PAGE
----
12. The cross-connect panel described in claim 11, further comprising a digitizer for digitally sampling signals on the communications links via the media interface unit.
13. A method for monitoring communications links in a computer network including a cross-connect panel that interconnects network devices, the method comprising:
providing a monitoring port on the cross-connect panel;
linking the monitoring port to each of said communications links at a physical layer corresponding to the communications media of the communications links; and
selectively analyzing at least one characteristic of at least one of the communications links via the monitoring port, by generating and sampling signals on the communications links on an operating network.
14. The method described in claim 13, wherein the network devices include a hub.
15. The method described in claim 13, wherein the network devices include a switch or bridge.
16. The method described in claim 13, further comprising connecting the panel to a network communication device via patch cords that connect to panel-device connectors of the panel.
17. The method described in claim 15, further comprising connecting the panel to nodes via panel-node connectors.
18. The method described in claim 16, further comprising interconnecting the panel-node connectors and the panel-device connectors via a backplane.
19. The method described in claim 16, further comprising connecting the monitoring port to conductor paths between panel-node connectors and the panel-device connectors.
20. The method described in claim 13, further comprising connecting a digitizer to the monitoring port to digitally sample communications on the communications media of the communications links.
21. The method described in claim 13, further comprising connecting a function generator to the monitoring port that performs said generating of said signals.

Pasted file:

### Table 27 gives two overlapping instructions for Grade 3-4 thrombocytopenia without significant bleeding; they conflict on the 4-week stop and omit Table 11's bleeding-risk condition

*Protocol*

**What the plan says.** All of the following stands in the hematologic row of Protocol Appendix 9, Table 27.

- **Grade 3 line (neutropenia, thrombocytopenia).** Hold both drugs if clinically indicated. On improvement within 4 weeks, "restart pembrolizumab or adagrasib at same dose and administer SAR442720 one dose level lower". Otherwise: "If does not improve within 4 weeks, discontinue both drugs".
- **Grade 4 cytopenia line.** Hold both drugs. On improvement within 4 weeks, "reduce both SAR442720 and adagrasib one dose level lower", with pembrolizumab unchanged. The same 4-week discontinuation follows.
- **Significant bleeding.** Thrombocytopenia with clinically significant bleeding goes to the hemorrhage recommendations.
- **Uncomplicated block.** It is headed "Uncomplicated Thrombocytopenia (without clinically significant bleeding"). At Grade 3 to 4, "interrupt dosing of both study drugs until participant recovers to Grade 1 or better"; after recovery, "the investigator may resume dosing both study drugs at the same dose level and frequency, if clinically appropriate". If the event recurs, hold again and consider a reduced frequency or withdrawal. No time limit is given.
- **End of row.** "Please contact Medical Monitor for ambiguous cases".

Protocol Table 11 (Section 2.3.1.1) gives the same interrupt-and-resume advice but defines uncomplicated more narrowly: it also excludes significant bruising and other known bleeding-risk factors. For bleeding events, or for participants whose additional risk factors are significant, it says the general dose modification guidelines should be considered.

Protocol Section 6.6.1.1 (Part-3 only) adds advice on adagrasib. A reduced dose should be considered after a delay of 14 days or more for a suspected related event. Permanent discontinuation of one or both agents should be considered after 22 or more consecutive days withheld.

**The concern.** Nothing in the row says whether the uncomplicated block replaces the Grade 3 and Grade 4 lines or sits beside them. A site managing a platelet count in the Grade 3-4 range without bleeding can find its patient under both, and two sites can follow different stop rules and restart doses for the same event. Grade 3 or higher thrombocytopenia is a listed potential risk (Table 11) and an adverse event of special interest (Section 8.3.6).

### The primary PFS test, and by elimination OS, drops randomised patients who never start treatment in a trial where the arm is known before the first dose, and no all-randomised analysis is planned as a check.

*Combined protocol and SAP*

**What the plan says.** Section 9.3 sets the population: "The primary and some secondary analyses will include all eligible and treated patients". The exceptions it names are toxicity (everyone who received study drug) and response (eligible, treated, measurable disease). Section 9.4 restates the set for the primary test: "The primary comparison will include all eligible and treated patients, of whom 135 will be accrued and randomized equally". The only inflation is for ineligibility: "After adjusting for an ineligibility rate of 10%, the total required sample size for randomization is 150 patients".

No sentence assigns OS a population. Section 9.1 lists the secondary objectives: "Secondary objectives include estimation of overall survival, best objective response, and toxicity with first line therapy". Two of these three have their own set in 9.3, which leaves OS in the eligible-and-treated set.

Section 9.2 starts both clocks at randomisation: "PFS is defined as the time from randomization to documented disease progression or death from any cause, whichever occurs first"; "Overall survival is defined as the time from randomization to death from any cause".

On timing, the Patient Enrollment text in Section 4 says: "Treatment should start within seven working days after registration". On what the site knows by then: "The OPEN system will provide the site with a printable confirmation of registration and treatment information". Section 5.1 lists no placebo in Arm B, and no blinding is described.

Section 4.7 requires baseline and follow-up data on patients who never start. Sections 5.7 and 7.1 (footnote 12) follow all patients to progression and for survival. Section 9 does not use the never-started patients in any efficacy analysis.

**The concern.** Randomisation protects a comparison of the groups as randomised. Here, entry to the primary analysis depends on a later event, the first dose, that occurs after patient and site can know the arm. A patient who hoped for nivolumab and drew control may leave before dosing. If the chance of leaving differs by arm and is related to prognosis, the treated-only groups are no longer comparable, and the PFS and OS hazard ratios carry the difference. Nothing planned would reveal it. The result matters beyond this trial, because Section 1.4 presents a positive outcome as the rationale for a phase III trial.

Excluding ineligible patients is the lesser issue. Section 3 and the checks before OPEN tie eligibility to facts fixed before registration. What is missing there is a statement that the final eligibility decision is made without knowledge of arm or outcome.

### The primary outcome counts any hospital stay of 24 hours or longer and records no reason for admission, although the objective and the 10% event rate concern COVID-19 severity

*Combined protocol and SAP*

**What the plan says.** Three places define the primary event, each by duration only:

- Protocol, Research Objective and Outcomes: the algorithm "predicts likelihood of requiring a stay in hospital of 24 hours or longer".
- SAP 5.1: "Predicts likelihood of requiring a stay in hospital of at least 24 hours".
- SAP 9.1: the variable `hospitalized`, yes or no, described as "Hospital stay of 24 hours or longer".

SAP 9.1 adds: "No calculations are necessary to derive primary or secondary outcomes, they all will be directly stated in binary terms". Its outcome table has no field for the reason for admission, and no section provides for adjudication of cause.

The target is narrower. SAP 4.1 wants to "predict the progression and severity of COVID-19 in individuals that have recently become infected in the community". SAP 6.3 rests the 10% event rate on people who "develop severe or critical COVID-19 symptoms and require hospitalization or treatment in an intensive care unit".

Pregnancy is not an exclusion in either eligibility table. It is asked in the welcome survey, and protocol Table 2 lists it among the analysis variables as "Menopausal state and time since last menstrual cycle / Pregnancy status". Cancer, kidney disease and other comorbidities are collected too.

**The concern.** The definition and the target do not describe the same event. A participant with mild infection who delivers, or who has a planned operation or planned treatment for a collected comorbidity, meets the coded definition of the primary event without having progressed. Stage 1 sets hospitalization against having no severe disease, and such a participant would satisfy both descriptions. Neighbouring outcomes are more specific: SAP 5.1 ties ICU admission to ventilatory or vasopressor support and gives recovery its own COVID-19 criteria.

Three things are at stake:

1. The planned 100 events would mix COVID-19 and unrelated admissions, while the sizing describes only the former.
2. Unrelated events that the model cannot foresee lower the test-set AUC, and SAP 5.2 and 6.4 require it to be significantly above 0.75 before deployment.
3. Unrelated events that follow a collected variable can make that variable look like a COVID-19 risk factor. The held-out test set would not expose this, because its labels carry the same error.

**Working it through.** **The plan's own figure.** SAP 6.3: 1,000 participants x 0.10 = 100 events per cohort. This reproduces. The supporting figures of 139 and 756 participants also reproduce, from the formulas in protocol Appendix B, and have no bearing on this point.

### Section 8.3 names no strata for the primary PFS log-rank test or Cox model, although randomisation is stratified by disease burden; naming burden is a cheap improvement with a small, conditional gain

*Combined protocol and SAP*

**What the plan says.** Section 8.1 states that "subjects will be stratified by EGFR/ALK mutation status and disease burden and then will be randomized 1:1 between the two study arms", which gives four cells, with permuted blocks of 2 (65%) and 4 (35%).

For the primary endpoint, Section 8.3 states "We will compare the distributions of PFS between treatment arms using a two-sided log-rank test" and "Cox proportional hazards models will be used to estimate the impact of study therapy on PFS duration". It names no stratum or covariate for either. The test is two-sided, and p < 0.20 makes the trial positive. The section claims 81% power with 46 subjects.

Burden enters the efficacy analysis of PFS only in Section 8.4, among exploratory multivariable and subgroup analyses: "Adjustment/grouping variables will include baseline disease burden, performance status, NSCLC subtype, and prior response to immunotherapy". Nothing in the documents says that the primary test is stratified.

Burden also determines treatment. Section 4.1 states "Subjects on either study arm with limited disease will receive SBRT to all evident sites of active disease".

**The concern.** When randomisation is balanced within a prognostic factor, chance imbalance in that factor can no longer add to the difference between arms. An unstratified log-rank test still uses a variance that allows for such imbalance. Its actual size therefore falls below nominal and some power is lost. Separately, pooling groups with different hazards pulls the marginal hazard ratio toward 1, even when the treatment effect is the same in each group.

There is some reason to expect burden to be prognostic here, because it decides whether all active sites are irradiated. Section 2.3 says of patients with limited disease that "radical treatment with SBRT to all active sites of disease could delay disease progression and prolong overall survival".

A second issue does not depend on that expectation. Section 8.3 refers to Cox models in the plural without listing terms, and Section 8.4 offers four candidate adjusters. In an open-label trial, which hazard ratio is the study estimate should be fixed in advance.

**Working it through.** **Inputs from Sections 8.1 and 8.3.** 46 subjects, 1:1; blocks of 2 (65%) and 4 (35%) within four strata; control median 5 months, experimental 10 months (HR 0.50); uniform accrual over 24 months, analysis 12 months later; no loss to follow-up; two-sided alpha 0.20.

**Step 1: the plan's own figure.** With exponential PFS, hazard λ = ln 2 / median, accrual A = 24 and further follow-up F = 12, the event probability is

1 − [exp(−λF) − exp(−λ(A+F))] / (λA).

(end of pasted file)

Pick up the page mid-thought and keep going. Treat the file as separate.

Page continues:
22. A computer network cross-connect panel for providing physical layer monitoring of communications links between a network communication device and remote network nodes, the panel comprising:
a backplane;
wire connectors, attached to the backplane and arrayed in at least one punchdown channel, which are adapted to receive wire signal transmission media from remote network nodes;
panel device RJ-45 connectors, attached to the backplane, which are adapted to receive signal transmission media from the network communication device, each one of the panel device connectors being connected to corresponding wire connectors to support one of the communications links between the network communication device and the remote network nodes; and
a monitoring port, attached to the backplane, which provides physical layer access for a media interface unit to the communications links via the backplane, to permit generating and sampling of signals on at least one of the communications links to analyze at least one characteristic of the communications links on an operating network.
23. The cross-connect panel described in claim 21, further comprising a digitizer that performs said sampling of said signals.
24. A method for monitoring communications links in a computer network including a cross-connect panel that interconnects network devices, the method comprising:
providing a monitoring port on the cross-connect panel providing signal taps to a physical layer of communications media of the communications links;
generating on the communications links via the monitoring port a signal with a function generator;
sampling the signal on the communications links via the monitoring port with a digitizer; and
analyzing the signal to evaluate at least one characteristic of the communications links.
25. The method described in claim 22, further comprising performing time domain reflectometry on the links via the monitoring port.
26. The cross-connect panel described in claim 9, wherein the monitoring port is physically connected to a predetermined pin group.
27. The cross-connect panel described in claim 25, wherein the taps extend from each of a plurality of wire wrap pins comprising the pin group to a corresponding connector path of the monitoring port.
28. The cross-connect panel as described in claim 26, wherein at least one of a receiver and driver is connected to the monitoring port.